As Chinese economy faces multiple downward pressures ranging from a complex global geopolitical situation, weakening demand due to the spillover effect of US monetary policy shockwaves, some financial institutions have recently downgraded China's growth outlook for 2023, but more institutions and economists lean toward an uptick. 

"After the impact of the epidemic gradually faded, China's economy and society have resumed normal operations and demonstrated a resilient recovery so far this year. We see 2023 growth at above 5.5 percent considering the low base effects and a ferocious recovery of both exports and retail sales shown in the January-March quarter," Patrick Tsang, CEO of Deloitte China told the Global Times on the sidelines of the Summer Davos on Thursday. 

On June 21, Fitch Ratings raised China's 2023 forecast to 5.6 percent from 5.2 percent after a swifter-than-expected reopening rebound in the first quarter of 2023.

The recovery has faltered somewhat in recent months but consumption continues to normalize and macro-policy is starting to be eased, according to Fitch.

Experts attending the Summer Davos also suggested how China should better shape its transition toward high-quality development.

"The [economic] growth can't just come from infrastructure spending and more government spending. It has to come from the private sector as well. And that's the only way to sustain long-term growth, but also provide enough employment for the future," Jin Keyu, a professor from the London School of Economics and Political Science, told reporters on the sidelines of the forum on Wednesday.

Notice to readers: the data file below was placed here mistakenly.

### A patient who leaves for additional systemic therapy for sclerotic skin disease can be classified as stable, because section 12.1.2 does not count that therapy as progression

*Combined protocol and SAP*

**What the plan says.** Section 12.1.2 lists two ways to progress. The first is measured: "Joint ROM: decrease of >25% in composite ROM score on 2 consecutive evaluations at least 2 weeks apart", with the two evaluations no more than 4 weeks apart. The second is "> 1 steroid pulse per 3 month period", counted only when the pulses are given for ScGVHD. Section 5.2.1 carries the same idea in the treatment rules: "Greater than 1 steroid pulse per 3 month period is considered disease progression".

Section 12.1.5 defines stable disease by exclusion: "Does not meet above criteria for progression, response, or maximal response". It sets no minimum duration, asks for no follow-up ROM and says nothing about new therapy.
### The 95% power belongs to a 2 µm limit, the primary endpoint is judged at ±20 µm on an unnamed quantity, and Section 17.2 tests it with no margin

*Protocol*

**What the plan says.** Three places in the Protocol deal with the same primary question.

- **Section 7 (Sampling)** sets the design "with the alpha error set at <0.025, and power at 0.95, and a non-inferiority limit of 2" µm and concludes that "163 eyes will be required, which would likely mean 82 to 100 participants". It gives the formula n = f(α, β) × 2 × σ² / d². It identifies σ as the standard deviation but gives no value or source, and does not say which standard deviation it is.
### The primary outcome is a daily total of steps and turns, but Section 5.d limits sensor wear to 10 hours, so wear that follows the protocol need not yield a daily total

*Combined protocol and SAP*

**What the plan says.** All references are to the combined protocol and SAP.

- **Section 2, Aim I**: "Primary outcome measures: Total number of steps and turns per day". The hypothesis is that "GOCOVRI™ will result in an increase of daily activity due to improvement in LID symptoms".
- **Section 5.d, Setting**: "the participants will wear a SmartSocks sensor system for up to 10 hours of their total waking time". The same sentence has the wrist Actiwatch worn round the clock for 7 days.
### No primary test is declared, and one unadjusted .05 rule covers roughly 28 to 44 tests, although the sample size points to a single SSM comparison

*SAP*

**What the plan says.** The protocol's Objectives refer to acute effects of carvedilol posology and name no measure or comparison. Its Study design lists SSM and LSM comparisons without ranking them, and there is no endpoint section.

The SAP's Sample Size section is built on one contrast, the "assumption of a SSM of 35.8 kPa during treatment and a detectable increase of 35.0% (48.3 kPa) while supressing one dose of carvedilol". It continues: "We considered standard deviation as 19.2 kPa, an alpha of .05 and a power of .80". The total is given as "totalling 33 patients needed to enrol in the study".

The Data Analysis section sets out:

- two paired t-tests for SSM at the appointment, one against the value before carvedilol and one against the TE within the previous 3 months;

A fiscal stimulus is needed and, and it could be more government spending, but could also involve cutting the interest rate for small and medium-sized companies, reducing their cost of capital burdens and providing more financing, Jin noted.

Zhu Min, vice-chairman of the China Center for International Economic Exchanges, said at a session of the economic forum on Thursday that high-quality growth needs a paradigm change. "High-quality growth means a few things: digital, green and inclusive [development], which will not be led by specific sectors but the paradigm shift of the whole society," Zhu said,noting that the country will be able to reach the about 5 percent GDP growth target this year.

Li Yong, a senior research fellow at the China Association of International Trade, told the Global Times on Thursday that despite some downgrades, so far there has not been a single agency to put the forecast at below 5 percent, which means the consensus on the growth of the Chinese economy this year remains unchallenged. And should China grow at 5 percent, it will still be a major contributor to the world's economic growth, Li said. 

Li predicted Chinese economy will see stronger growth momentum in the second half, fueled by the pursuit of high-quality development by China, and the implementation of more supportive policies.

"It is clear policymakers are pursuing a higher quality growth and a more balanced approach in light of increasing external uncertainties. Advanced manufacturing and alternative energy will be the backbone of China's already competitive manufacturing sector," noted Tsang from Deloitte China.